Matt Willis has a simple reason why he and his wife worked together to revise his grandfather’s classic Baptist discipleship tool, “MasterLife.”
They want to see the Great Commission fulfilled in their lifetime – and they know “MasterLife” can help.
“We were making disciples using the ‘MasterLife’ material,” Willis said. “I really believe the best resources are not created in a vacuum, but rather as a result of a practical need. That’s how my granddad wrote ‘MasterLife.’ He was in the context of 2 million people coming to faith in Indonesia.
“We felt like there were people who we were discipling who were willing to reproduce and make disciples using ‘MasterLife,’ but some were saying, ‘I don’t know anyone who’s willing to commit 28 weeks, and do it this in-depth, with this much of a time commitment.’ We just felt like it needed to be simplified, so that more people could go through the material.”
Avery Willis, Matt’s grandfather, developed the “MasterLife” curriculum while serving as a Baptist missionary in Indonesia from 1964-78. Thousands of churches worldwide used the original curriculum, published by the Baptist Sunday School Board (now Lifeway Christian Resources) in the 1980s, to disciple Christians. In English and Spanish alone, Willis says, the original material reached more than 330,000 people and was translated into 65 other languages.
Matt and Allison Willis’ revised book, called “MasterLife Together,” retains the key concepts of the original while refreshing it for a new generation of disciple-makers. The couple’s new book, a single 288-page volume, replaces the original four-volume series.
The revised edition includes content for 12 group sessions (plus an introduction and four additional sessions), personal study exercises that take 15 to 20 minutes daily, applicable Scripture, a leader’s guide and an appendix of helpful tools. The book also includes a recommended five additional sessions.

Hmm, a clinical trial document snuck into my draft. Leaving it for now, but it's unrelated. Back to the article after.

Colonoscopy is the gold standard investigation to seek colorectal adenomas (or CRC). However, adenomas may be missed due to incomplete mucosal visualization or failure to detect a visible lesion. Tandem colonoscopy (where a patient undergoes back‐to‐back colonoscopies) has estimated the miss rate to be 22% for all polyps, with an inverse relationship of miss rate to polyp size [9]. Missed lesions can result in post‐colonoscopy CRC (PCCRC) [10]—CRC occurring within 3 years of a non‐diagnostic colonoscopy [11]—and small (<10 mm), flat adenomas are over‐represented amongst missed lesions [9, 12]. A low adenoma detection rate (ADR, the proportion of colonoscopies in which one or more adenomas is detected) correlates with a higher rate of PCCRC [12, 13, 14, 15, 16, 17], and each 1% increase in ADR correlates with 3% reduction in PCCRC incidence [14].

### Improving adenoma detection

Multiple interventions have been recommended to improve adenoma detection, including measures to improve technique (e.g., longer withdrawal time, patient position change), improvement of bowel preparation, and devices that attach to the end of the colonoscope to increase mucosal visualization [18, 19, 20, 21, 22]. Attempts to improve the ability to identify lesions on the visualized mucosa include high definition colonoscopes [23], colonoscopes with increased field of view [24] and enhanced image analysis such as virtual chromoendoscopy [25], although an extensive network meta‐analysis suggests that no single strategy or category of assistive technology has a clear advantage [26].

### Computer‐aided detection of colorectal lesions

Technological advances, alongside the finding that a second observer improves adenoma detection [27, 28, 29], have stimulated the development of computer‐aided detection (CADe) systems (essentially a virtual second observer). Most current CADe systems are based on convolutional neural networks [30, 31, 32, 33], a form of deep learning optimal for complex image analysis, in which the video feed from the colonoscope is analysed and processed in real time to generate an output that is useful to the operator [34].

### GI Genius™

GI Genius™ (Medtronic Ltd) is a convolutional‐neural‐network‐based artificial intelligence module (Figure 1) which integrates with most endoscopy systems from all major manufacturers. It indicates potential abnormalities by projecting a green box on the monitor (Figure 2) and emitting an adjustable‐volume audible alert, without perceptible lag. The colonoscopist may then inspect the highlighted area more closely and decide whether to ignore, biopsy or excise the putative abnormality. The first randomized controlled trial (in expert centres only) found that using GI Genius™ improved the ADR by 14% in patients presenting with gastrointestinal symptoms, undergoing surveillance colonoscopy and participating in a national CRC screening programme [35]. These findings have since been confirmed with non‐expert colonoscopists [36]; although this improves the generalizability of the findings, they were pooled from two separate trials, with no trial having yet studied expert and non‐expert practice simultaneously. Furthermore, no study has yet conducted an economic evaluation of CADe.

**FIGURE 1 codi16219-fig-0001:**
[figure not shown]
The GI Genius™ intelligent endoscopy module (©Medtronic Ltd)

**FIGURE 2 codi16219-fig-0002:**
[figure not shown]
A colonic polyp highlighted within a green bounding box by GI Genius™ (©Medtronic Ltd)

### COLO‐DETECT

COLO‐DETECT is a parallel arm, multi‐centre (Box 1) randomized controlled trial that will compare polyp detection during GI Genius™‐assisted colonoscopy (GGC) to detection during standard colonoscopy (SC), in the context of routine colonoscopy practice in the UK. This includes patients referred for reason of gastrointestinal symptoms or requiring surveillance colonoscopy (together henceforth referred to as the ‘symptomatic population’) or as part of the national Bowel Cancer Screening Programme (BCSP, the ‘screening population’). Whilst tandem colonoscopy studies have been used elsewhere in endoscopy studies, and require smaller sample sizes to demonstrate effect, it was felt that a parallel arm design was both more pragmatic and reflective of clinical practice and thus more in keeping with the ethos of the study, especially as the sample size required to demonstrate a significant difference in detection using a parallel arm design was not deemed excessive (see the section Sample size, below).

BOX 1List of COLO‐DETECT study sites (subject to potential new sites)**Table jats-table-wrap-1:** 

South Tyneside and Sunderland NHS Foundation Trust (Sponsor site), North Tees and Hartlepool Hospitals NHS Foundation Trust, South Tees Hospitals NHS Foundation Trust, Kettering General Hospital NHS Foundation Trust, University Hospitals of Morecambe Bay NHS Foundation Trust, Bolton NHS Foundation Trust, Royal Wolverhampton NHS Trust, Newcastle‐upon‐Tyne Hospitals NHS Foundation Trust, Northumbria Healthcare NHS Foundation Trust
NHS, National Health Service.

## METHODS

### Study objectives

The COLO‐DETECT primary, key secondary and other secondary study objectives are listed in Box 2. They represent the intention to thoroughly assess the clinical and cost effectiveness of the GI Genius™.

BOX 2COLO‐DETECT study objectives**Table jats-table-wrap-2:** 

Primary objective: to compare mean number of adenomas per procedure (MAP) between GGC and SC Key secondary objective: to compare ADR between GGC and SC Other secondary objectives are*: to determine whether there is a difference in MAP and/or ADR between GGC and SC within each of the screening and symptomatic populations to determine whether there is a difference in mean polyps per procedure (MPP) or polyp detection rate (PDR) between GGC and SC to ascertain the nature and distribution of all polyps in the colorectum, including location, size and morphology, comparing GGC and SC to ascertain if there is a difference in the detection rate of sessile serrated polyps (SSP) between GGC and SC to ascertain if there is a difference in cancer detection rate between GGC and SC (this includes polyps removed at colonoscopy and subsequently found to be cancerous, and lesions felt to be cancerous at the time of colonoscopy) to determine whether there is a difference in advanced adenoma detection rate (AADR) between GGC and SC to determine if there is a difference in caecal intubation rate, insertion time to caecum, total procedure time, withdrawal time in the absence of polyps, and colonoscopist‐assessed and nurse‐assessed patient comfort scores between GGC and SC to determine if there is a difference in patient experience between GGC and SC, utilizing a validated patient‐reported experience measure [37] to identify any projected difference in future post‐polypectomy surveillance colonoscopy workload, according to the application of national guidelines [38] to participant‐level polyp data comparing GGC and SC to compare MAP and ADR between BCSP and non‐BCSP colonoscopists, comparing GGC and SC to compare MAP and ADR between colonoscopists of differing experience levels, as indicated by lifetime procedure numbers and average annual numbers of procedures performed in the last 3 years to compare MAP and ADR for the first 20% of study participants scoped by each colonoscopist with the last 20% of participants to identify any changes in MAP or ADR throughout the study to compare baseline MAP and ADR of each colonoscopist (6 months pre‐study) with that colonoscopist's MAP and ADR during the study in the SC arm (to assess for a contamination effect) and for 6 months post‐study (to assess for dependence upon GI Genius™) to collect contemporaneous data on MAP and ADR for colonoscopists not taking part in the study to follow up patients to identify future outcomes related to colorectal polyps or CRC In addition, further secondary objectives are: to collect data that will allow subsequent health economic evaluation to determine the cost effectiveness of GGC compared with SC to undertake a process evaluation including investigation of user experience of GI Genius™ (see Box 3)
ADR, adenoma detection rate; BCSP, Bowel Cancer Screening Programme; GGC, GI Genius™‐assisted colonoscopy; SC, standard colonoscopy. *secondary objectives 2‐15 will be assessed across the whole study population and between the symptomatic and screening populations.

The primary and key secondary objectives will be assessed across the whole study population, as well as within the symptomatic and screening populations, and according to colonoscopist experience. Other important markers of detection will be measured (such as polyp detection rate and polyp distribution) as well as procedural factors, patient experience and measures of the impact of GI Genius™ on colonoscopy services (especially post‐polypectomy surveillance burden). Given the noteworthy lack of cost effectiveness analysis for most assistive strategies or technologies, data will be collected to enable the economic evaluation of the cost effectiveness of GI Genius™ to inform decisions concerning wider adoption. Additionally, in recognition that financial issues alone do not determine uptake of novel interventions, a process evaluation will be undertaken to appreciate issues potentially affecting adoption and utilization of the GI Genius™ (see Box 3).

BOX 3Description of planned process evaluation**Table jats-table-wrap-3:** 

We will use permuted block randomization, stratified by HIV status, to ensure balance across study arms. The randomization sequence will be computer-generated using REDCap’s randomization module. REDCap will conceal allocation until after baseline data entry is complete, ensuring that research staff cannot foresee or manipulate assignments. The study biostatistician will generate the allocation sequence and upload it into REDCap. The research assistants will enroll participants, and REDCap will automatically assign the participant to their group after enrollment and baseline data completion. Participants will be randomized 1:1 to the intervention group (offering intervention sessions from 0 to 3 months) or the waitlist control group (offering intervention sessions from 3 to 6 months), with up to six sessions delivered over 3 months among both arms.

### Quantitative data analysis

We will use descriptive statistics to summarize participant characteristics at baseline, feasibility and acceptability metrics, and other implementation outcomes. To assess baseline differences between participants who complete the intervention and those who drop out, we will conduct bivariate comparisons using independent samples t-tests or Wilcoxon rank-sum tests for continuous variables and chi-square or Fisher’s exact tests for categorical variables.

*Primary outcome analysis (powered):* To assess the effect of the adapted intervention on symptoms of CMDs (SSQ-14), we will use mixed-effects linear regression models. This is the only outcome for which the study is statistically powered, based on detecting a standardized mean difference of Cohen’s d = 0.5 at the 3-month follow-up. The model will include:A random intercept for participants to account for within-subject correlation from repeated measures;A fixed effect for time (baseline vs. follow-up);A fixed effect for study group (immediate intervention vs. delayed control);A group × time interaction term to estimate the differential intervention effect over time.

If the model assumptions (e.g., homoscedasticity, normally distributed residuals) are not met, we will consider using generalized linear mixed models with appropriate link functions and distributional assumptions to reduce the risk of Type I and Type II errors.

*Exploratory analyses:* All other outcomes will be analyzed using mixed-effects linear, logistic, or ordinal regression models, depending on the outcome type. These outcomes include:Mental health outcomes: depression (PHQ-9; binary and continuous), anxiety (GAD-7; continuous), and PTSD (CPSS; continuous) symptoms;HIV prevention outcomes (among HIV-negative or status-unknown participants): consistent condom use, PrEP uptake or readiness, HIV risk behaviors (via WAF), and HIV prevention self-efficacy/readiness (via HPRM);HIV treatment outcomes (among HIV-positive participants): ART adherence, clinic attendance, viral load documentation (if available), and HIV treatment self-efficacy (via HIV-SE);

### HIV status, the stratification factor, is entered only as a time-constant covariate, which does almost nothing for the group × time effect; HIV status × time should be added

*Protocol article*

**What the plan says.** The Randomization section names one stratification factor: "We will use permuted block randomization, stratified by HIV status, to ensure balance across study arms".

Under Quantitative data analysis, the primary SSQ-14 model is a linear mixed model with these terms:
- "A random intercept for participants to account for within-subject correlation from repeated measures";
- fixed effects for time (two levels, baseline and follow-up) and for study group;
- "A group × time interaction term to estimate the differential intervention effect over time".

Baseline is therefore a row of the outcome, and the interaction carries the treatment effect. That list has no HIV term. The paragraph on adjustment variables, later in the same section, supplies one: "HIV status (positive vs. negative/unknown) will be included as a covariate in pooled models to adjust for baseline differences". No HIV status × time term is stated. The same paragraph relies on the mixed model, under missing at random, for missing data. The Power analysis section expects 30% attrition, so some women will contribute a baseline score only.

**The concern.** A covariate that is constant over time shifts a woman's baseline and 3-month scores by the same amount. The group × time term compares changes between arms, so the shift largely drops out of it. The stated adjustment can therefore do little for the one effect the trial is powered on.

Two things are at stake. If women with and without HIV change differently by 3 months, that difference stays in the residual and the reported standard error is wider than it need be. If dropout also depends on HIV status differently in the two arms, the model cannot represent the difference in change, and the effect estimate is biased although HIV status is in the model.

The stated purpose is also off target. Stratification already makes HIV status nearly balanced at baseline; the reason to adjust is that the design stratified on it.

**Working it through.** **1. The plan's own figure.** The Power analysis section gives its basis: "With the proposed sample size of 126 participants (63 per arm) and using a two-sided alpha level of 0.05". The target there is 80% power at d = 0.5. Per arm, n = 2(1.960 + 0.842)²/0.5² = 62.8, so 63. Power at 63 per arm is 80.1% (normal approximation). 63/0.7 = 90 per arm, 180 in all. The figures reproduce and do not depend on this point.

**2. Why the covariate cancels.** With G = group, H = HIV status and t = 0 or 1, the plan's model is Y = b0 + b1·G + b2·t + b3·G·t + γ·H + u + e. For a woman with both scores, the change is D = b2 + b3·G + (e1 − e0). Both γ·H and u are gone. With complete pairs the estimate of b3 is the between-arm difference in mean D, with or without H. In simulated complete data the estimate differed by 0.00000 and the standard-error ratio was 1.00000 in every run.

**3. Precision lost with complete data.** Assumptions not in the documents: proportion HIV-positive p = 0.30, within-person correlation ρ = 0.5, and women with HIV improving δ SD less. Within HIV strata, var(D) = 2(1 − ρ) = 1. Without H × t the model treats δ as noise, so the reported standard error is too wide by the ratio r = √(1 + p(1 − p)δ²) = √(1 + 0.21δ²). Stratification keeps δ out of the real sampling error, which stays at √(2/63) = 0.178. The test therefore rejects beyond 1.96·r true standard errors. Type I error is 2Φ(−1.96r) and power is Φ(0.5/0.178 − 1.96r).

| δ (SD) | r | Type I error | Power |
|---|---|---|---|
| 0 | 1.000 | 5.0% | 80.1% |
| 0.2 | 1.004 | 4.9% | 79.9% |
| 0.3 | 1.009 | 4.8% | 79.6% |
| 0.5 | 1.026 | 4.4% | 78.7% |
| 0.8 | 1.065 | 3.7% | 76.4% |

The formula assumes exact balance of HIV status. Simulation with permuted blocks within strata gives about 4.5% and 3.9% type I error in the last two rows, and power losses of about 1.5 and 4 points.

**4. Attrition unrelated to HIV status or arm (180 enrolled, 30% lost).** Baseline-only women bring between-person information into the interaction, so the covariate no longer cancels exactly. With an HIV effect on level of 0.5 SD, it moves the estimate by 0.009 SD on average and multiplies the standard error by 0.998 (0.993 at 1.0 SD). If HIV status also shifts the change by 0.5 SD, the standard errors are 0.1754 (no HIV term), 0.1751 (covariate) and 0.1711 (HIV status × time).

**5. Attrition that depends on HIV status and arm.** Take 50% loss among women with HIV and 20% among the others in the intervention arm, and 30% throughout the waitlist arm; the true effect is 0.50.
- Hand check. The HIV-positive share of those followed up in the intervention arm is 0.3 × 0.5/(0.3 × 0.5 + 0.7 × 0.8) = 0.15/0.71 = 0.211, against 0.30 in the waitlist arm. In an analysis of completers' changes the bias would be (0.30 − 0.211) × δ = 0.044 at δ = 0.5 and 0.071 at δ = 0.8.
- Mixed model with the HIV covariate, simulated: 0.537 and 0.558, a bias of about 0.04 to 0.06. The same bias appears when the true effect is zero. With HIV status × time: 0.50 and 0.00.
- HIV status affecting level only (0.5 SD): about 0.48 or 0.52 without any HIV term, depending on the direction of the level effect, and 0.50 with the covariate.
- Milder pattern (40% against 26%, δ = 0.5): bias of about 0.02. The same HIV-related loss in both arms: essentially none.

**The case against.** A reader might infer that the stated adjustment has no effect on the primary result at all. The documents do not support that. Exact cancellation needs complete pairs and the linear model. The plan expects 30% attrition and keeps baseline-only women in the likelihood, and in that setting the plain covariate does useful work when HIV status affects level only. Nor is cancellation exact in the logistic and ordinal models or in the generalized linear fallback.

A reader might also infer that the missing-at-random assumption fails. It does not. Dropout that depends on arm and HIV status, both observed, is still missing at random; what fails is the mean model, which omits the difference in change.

Matt Willis says the revised curriculum can be used for individual study, but it’s purposely designed for small groups, noting the subtitle, “A Discipleship Experience for Small Groups.” He believes studying the material in community is an important part of the discipleship process because it enables both accountability and relationship-building.
The couple also added a week into the plan where students go out into the community and share their faith.
“This was not going to be just a copy and paste of the original ‘MasterLife,’” said Willis, the missions and evangelism pastor at Calvary Baptist Church in Winston-Salem, N.C. “We had to do the harder work to really start with blank pages. Otherwise, it would have come across stilted and a little wonky. We wanted to still honor (my grandfather) and some of his words and influence in this, but we really personalized the stories to ourselves, rather than just using his older personal illustrations.”
Willis noted that the changing culture requires different discipleship strategies. The “MasterLife Together” curriculum reflects those changes.